Mary, B., Vanella, D., Consoli, S., and Cassiani, G.: Assessing the extent of citrus trees root apparatus under deficit irrigation via multi-method geo-electrical imaging, Sci. Rep.-UK, 9, 9913,, 2019b. 

McAdam, S. A. M., Sussmilch, F. C., and Brodribb, T. J.: Stomatal responses to vapour pressure deficit are regulated by high speed gene expression in angiosperms, Plant Cell Environ., 39, 485–491,, 2016. 

Michot, D., Benderitter, Y., Dorigny, A., Nicoullaud, B., King, D., and Tabbagh, A.: Spatial and temporal monitoring of soil water content with an irrigated corn crop cover using surface electrical resistivity tomography: Soil Water Study Using Electrical Resistivity, Water Resour. Res., 39, 1138,, 2003. 

Mingo, D. M., Bacon, M. A., and Davies, W. J.: Non‐hydraulic regulation of fruit growth in tomato plants (Lycopersicon esculentum cv. Solairo) growing in drying soil, J. Exp. Bot., 54, 1205–1212,, 2003. 

Parsekian, A. D., Claes, N., Singha, K., Minsley, B. J., Carr, B., Voytek, E., Harmon, R., Kass, A., Carey, A., Thayer, D., and Flinchum, B.: Comparing Measurement Response and Inverted Results of Electrical Resistivity Tomography Instruments, J. Environ. Eng. Geoph., 22, 249–266,, 2017.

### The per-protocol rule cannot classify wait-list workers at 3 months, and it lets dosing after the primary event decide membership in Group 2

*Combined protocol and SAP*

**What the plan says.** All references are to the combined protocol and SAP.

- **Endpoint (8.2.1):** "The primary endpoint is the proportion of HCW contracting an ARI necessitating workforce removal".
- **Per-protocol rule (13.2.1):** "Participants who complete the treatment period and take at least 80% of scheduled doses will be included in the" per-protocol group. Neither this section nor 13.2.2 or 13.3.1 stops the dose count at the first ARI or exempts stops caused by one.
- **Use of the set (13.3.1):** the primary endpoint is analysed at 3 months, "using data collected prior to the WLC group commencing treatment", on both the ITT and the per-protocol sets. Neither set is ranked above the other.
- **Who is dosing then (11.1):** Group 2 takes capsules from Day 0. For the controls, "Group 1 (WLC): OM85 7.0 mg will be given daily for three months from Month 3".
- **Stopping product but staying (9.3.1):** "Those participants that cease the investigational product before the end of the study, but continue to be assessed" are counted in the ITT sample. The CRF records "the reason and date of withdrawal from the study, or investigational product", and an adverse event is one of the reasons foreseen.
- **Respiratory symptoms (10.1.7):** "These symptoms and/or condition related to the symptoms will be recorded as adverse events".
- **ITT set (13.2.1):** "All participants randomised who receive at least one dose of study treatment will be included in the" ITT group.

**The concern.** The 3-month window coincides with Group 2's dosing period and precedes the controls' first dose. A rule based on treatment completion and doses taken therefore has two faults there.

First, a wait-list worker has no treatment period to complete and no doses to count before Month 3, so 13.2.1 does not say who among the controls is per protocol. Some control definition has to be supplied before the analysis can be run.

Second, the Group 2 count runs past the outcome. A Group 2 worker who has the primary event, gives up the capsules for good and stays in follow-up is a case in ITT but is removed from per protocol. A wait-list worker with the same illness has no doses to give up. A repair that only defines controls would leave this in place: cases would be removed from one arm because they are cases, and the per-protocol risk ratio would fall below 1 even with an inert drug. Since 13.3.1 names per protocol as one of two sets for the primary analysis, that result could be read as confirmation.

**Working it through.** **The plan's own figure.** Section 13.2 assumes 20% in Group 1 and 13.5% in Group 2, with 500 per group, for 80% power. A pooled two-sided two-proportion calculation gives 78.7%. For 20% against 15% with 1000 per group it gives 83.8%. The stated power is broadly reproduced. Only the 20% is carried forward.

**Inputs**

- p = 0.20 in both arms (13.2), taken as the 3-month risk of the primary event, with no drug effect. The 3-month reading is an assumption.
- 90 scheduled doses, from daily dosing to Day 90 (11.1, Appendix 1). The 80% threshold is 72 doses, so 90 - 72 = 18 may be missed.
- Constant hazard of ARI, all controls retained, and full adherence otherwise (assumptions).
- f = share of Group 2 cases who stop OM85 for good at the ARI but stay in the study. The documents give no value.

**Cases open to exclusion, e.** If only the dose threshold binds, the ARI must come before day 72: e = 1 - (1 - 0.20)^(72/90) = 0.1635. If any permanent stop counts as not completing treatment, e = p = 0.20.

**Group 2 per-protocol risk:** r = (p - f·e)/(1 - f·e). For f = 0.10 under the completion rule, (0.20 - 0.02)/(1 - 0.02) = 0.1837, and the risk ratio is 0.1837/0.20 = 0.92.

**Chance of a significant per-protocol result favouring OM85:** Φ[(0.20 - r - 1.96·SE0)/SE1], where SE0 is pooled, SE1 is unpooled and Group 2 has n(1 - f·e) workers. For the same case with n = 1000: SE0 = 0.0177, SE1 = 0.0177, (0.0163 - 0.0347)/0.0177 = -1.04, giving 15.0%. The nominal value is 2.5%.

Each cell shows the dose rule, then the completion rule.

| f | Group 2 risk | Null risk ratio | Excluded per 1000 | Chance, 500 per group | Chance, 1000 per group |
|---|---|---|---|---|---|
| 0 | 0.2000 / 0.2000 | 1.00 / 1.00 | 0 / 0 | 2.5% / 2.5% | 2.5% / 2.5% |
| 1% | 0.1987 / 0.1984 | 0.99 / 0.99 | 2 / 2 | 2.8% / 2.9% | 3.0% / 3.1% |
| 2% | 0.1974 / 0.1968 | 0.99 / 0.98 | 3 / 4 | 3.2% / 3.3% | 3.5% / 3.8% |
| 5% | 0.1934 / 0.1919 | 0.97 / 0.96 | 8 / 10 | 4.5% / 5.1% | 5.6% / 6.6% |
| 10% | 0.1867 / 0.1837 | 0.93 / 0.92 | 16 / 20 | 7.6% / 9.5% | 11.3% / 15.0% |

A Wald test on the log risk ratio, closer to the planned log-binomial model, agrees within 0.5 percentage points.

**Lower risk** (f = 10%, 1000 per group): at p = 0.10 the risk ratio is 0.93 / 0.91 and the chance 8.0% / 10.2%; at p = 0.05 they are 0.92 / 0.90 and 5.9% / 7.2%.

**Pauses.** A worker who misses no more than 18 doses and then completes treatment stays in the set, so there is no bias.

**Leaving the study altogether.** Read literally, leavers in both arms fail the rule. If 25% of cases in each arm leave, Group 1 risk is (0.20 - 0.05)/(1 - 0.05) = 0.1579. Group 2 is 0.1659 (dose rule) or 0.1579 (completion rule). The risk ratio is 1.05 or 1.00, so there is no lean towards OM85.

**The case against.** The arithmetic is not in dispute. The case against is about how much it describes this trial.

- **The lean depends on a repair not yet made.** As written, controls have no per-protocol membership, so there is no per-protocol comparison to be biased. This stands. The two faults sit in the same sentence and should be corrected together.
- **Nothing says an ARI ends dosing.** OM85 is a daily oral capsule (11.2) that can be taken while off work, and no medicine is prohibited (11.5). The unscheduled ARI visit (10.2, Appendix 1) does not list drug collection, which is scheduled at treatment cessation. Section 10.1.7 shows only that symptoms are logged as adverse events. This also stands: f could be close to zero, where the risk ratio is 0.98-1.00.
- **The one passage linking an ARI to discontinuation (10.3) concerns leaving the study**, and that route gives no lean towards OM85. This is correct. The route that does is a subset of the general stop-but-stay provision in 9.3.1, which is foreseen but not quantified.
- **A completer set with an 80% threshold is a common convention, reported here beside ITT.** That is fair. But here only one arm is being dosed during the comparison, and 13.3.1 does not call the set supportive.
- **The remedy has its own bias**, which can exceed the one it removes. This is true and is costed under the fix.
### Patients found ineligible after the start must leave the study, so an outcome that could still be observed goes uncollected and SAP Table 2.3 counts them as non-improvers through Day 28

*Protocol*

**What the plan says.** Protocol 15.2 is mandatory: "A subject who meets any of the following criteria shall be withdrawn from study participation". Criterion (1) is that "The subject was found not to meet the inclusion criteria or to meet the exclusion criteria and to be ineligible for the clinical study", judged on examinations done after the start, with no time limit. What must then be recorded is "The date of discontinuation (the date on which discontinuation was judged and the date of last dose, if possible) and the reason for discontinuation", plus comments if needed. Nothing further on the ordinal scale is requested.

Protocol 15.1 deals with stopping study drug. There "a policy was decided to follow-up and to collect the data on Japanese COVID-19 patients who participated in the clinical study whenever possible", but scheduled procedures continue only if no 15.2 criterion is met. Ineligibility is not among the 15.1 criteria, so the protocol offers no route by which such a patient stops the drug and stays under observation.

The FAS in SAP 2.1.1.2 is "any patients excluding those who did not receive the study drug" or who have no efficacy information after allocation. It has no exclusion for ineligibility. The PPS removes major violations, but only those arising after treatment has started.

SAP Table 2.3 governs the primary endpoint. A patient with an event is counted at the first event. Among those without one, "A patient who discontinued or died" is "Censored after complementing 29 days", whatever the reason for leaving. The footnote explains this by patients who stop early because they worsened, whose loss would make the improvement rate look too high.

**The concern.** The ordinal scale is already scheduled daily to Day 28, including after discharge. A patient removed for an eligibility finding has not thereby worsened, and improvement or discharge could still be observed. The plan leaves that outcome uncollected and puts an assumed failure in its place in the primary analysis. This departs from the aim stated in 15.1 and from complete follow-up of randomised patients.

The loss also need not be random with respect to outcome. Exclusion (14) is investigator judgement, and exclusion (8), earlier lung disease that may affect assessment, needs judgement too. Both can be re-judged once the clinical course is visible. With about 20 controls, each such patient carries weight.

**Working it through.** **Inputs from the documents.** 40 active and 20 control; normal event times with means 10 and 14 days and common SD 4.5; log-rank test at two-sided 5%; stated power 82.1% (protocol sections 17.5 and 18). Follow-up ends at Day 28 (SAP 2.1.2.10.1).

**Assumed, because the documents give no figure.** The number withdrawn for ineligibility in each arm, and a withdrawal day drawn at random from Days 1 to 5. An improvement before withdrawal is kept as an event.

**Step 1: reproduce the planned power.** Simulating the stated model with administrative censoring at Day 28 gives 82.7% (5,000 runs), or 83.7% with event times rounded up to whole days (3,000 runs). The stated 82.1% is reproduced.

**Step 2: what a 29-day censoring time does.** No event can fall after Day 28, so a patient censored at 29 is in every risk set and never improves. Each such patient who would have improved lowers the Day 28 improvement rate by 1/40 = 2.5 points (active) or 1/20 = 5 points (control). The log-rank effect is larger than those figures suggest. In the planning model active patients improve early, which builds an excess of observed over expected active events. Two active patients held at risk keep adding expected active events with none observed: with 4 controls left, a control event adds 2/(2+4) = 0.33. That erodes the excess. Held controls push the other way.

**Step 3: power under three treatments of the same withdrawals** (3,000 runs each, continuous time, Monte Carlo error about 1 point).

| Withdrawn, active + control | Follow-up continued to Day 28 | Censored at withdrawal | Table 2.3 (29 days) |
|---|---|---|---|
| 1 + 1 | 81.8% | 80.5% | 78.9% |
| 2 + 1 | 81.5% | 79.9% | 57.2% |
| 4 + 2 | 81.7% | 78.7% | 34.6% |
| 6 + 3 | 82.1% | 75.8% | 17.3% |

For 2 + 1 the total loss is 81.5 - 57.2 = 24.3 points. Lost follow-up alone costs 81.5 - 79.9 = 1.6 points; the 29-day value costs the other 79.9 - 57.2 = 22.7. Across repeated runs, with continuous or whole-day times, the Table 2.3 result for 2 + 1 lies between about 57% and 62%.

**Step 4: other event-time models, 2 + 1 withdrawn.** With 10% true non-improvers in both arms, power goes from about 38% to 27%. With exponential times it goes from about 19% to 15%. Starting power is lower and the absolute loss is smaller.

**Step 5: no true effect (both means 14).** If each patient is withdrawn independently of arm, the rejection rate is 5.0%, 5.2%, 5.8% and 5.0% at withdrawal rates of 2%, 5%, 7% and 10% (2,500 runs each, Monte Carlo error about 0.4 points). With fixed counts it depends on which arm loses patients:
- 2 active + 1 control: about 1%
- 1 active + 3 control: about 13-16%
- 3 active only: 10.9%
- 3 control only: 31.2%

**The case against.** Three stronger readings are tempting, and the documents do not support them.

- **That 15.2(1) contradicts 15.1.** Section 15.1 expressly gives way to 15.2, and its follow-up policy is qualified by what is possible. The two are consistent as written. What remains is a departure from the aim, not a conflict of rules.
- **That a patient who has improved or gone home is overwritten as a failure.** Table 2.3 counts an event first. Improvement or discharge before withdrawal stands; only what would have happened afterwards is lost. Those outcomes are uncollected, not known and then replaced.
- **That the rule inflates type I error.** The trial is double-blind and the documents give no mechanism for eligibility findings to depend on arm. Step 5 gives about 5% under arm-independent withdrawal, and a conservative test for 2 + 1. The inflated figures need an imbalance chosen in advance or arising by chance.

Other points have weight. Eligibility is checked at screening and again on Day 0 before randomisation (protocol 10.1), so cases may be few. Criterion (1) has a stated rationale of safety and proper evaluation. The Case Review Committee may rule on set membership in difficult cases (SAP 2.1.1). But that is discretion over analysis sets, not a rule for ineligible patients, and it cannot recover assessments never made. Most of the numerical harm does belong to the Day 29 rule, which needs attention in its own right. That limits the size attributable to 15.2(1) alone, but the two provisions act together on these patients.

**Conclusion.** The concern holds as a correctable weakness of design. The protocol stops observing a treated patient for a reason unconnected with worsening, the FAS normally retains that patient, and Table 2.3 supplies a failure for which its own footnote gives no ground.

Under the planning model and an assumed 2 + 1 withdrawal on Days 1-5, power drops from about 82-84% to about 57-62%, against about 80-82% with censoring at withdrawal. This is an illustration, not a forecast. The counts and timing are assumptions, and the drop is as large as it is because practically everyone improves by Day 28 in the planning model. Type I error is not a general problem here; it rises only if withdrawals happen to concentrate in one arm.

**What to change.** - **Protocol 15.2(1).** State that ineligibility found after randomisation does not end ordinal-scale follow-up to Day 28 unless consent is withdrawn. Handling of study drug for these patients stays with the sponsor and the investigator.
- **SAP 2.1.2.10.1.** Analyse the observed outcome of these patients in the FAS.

Peruzzo, L., Chou, C., Wu, Y., Schmutz, M., Mary, B., Wagner, F. M., Petrov, P., Newman, G., Blancaflor, E. B., Liu, X., Ma, X., and Hubbard, S.: Imaging of plant current pathways for non-invasive root Phenotyping using a newly developed electrical current source density approach, Plant Soil, 450, 567–584,, 2020. 

Peruzzo, L., Liu, X., Chou, C., Blancaflor, E. B., Zhao, H., Ma, X.-F., Mary, B., Iván, V., Weigand, M., and Wu, Y.: Three-channel electrical impedance spectroscopy for field-scale root phenotyping, Plant Phenome J., 4, e20021,, 2021. 

Postic, F. and Doussan, C.: Benchmarking electrical methods for rapid estimation of root biomass, Plant Methods, 12, 33,, 2016. 

Rao, S., Meunier, F., Ehosioke, S., Lesparre, N., Kemna, A., Nguyen, F., Garré, S., and Javaux, M.: A mechanistic model for electrical conduction in soil–root continuum: a virtual rhizotron study, Biogeosciences Discuss. [preprint],, 2018. 

Sartoni, R., Zegada-Lizarazu, W., and Monti, A.: A new compartmentalised rhizotron system for root phenotyping, Ital. J. Agron., 10, 53,, 2015. 

Sharp, R. E. and Davies, W. J.: Regulation of growth and development of plants growing with a restricted supply of water, Soc. Exp. Biol. Sem. Ser., 77–93, ISBN 978-0-521-05037-1, 1989. 

Smart, D. R., Carlisle, E., Goebel, M., and Nunez, B. A.: Transverse hydraulic redistribution by a grapevine, Plant Cell Environ., 28, 157–166,, 2005.